The Key To Long Love Is Oxytocin, Says Study

The Real Key To A Lasting Relationship?

The key to long-lasting love isn't trust, communication or even a hot sex life, says a new study. It's oxytocin.

Oxytocin is a hormone that's been linked to sexual reproduction, orgasm, maternal bonding and anxiety -- it's even been dubbed the “love hormone.” Researchers from Bar-Ilan University in Israel wanted to find out how important this chemical is when it comes to matters of the (metaphorical) heart -- and their longevity. According to LiveScience, they discovered that its role may be more significant than previously thought.

The study looked at 60 couples, all in their 20s and all of whom had gotten together within the past three months. After interviewing each participant individually and in couples about the new relationship, blood samples were taken. As a control, blood samples were also taken from 43 singles, LiveScience reported. At the starting point, those in couples had double the oxytocin in their system than the singles did. The couples were then tracked over the next six months. For those who stayed together for those six months, their oxytocin levels remained at relatively the same levels as they started. The couples whose oxytocin levels had dropped off, tended to have broken up. "These findings suggest that [oxytocin] in the first months of romantic love may serve as an index of relationship duration," wrote the researchers.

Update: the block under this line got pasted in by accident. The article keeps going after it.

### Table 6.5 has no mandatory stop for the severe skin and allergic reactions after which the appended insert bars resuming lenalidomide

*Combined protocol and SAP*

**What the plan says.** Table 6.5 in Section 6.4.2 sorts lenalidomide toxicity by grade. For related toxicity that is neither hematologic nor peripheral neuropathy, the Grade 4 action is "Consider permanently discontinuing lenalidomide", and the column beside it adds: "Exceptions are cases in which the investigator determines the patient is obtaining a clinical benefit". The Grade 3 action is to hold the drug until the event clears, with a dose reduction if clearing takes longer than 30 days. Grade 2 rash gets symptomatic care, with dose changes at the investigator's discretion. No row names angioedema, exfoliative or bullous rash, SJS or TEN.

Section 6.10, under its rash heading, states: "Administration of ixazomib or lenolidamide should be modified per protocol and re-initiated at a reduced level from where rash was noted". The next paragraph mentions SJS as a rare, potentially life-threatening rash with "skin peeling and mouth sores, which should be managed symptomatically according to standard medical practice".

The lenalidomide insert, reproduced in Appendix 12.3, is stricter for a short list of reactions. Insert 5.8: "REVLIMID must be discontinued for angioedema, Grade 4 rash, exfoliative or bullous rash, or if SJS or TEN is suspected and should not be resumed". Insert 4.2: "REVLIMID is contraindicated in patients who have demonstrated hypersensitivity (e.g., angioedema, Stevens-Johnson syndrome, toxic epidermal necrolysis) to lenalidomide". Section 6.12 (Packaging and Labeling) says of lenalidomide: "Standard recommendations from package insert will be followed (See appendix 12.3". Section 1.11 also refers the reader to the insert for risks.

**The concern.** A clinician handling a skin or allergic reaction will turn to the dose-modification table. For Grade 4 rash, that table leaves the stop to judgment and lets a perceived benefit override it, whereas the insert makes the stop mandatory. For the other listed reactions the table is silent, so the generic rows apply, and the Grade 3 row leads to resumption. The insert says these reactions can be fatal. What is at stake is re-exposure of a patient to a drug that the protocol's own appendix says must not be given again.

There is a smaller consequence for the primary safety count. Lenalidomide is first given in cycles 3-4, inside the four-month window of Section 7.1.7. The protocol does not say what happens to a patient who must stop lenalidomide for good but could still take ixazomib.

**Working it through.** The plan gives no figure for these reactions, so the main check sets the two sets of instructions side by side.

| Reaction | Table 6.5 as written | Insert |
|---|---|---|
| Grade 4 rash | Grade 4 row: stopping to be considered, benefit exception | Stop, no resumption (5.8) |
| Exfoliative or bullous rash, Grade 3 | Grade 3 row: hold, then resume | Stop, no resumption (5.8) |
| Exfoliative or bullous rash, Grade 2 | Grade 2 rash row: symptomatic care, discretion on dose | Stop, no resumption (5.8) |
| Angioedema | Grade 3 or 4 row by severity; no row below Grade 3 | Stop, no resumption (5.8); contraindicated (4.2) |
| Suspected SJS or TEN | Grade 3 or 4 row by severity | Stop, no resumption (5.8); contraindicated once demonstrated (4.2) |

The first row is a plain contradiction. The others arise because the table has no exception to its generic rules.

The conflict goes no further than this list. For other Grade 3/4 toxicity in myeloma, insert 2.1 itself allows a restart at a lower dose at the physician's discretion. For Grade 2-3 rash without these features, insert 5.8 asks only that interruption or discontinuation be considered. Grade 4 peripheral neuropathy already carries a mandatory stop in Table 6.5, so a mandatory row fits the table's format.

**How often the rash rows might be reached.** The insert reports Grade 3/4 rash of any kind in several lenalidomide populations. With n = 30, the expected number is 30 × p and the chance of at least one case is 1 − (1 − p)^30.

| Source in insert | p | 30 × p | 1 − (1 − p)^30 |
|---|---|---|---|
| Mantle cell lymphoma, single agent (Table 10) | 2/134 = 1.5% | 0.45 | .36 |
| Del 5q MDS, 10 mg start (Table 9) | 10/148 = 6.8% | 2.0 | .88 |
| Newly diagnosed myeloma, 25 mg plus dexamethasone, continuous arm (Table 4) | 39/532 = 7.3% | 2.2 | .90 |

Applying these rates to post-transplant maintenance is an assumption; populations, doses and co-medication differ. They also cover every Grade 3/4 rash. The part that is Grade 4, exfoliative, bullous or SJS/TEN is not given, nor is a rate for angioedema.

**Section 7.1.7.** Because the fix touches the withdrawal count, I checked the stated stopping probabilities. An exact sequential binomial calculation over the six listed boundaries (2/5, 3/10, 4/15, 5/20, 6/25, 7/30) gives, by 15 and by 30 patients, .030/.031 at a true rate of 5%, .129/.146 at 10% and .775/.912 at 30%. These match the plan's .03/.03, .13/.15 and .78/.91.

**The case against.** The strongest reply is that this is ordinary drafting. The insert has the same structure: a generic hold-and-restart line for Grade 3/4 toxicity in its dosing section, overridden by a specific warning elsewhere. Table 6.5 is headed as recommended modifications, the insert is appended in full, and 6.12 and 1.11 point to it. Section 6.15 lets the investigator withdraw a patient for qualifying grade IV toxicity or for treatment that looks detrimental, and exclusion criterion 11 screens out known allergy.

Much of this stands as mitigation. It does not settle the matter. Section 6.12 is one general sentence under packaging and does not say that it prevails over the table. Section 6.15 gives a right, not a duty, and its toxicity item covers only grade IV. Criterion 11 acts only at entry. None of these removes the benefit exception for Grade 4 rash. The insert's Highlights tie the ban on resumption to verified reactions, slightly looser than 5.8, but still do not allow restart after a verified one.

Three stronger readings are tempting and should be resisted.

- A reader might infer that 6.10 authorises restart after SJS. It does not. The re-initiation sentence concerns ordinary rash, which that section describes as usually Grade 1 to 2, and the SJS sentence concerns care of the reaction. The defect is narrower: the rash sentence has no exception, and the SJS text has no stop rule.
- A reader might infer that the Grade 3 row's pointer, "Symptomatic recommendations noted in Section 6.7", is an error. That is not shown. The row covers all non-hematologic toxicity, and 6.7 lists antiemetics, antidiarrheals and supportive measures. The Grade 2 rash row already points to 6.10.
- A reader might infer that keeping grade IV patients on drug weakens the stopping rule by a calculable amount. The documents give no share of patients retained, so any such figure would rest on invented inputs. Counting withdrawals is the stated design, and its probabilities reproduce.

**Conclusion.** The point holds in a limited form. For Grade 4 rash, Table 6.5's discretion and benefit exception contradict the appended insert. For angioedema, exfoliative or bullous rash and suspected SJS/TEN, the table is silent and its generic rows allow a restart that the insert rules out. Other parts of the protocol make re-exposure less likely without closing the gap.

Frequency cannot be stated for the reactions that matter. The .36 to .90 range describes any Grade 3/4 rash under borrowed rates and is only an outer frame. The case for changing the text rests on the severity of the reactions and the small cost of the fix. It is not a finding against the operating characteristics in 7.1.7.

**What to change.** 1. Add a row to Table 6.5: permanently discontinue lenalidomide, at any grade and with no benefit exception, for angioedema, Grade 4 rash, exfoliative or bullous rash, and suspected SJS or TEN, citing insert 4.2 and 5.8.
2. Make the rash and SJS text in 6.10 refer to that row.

However, as Glamour astutely points out, there are a few caveats to these findings -- so don't start online shopping for a case of oxytocin spray just yet. First off, because the coupled participants didn't have their oxytocin levels measured before entering relationships, there's sort of a chicken-egg scenario going on. It's possible that people with higher levels of oxytocin to begin with are more likely to end up in relationships.

It's also worth noting that how people experience love is so varied and complicated that there's probably more to it than a single hormone -- especially a hormone that has not only been linked to affectionate spooning and long-term relationships, but also to unemotional sexual encounters, cheating and ethnocentrism. So we're probably better off letting oxytocin do what it will internally and focusing on what we can do externally to keep our relationships thriving. In other words, back to trust and communication (and a hot sex life never hurts).

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